By Katie Cappiello and Lauren Hersh
Editor’s note: Katie Cappiello is the co-founder and Artistic Director of The Arts Effect NYC and writer of the play “A Day In The Life.” Lauren Hersh is the Director of Anti Trafficking Policy & Advocacy at Sanctuary for Families. The opinions expressed in this commentary are solely those of the writers.
Mira stands on the stage. At only 14 years old, she explains the devastating impact of watching her cousin sold for sex by a local Boston boy, who lured her in with "love" and drugs and enslaved her for years.
Darci, 15 years old, follows. She takes us into her home (and her head) the night her father was arrested for purchasing sex from a 14-year-old girl on Backpage.com.
Odley, 17, speaks of the repeated rapes by her mother's boyfriend that drove her onto the streets and into the hands of a trafficker when she was just halfway through the 7th grade.
These stories are inspired by real girls and real events. They are being brought to life by impassioned teen actors/activists like Mira, Darci and Odley at community centers, schools, hospitals and theaters across New York and New Jersey.
These middle and high school students are members of The Arts Effect NYC, an all-girl theater ensemble taking on the commercial sex trade with its powerful new play, A Day In the Life.
Following the girls' performances, audience members inevitably pose the thoughtful question: "Is this really something young girls should be talking about?"
We can't help but exchange a small smile each time we hear the question. Mira, an 8th grader, responded recently: "The average age of entry into prostitution is 12-14, so I think it's my responsibility to talk about it.
"These girls are like me – they have hopes, dreams and futures. As long as girls are out there every night being bought and sold – I'm going to stand with them as best I can and make sure their truths are heard."
Millions of girls and women worldwide are impacted by this vicious, often invisible human rights violation. That's why we have spent the last year developing teen-centered programming to end trafficking – giving teens, both survivors and student activists, the tools to take action and lead change.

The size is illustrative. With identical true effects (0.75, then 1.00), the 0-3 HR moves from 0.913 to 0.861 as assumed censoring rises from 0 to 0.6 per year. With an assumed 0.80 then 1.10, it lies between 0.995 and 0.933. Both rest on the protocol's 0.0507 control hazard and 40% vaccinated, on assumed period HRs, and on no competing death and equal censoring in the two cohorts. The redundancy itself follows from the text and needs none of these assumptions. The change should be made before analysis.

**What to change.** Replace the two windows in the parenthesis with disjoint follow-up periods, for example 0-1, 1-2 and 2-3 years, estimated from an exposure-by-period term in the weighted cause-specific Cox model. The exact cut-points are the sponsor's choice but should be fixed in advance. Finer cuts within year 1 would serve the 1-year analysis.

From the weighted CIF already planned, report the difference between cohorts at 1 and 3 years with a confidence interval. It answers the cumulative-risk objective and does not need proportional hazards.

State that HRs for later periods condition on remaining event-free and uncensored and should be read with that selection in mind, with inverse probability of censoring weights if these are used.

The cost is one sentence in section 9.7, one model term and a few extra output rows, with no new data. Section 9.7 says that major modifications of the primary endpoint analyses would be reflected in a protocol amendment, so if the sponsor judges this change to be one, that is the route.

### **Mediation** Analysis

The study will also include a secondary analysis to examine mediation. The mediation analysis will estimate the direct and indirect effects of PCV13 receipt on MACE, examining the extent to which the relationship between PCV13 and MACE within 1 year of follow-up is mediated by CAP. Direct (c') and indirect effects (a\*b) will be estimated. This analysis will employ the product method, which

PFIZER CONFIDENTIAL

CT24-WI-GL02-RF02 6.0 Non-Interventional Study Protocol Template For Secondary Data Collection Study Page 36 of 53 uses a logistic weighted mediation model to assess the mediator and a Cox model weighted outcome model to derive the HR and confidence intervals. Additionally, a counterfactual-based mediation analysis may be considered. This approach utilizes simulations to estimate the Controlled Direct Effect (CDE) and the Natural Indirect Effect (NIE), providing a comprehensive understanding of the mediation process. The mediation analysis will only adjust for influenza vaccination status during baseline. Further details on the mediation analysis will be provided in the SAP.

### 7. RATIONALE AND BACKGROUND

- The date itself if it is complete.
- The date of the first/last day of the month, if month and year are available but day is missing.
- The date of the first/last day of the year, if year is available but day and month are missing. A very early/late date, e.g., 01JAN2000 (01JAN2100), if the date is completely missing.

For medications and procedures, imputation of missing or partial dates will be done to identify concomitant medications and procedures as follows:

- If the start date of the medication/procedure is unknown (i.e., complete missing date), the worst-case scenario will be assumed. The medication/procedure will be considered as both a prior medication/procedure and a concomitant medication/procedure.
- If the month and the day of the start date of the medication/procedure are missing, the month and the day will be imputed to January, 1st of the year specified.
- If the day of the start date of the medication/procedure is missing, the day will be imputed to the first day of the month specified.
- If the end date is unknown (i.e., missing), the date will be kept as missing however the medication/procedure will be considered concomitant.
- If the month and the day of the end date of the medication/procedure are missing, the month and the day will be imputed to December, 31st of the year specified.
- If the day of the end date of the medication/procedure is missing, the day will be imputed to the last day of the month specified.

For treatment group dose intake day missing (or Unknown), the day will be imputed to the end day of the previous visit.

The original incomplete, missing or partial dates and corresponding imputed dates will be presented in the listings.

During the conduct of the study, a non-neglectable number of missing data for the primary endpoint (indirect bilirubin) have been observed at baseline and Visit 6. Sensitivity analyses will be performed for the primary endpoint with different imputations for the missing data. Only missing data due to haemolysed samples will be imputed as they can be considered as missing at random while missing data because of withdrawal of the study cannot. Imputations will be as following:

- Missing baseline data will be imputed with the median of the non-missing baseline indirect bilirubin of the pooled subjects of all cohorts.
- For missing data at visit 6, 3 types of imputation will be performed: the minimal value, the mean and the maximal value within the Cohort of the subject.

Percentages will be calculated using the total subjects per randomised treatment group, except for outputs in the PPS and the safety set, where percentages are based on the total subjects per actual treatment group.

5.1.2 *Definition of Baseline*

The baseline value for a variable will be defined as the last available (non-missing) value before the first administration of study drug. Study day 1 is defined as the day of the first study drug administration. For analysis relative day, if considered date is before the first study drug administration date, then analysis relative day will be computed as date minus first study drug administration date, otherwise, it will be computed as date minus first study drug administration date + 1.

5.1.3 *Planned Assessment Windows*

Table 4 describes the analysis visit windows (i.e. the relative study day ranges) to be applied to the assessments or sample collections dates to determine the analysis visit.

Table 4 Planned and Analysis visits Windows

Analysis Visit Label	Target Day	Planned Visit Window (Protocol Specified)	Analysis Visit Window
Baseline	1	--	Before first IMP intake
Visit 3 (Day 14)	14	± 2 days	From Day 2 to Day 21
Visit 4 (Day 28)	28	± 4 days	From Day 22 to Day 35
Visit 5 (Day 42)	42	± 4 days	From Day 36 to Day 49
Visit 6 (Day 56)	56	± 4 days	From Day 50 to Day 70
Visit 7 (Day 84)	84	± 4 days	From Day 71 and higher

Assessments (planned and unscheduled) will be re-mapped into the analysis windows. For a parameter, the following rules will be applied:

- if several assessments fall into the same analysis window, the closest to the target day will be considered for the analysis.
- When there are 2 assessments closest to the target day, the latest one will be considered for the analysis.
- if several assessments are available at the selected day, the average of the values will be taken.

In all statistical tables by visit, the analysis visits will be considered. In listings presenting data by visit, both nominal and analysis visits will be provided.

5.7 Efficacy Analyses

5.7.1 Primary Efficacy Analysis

We came to this work as activists with similar passions -– a women’s rights lawyer with a theater background and a theater maker with a women’s advocacy background.
Soon after meeting in 2012, we knew joining forces to combine arts and advocacy would inspire unprecedented conversations about sex trafficking.
Our goal was to create something that moves beyond fact sheets and lectures, while empowering young girls to advocate in a capacity that is safe and effective.
We would use theater as a vehicle for girls and young women to shed light on the reality of the sex trade, emphasizing the importance of survivor voices.
Through the development of Project Impact, a leadership-through-storytelling workshop for youth trafficking survivors, Generation FREE, an anti-trafficking movement reaching hundreds of teens, and the play “A Day In The Life,” we are creating opportunities for girls to gain knowledge, engage communities, shift perspectives and improve laws.
"I believe sharing my story will save lives," explains 15-year-old Adriana, a trafficking survivor from the Bronx, and a Project Impact participant who is currently transitioning out of a life under constant threat from pimps, johns, and law enforcement.
"I want people to know what it's like for girls like me. I was homeless and hungry. I wasn't selling sex. I was getting raped repeatedly by sex buyers. I want to speak, I want to make sure this doesn't happen to other girls."
On May 13, the girls of The Arts Effect NYC, Project Impact, and Generation FREE traveled to Albany, New York, to urge lawmakers to pass the Trafficking Victims Protection and Justice Act, which calls for stricter penalties for pimps and sex buyers and stronger protections for victims.
Together, these powerful girls have begun their mission to end slavery. Who better to advocate for change and bring a human face to this issue? They are the new abolitionists.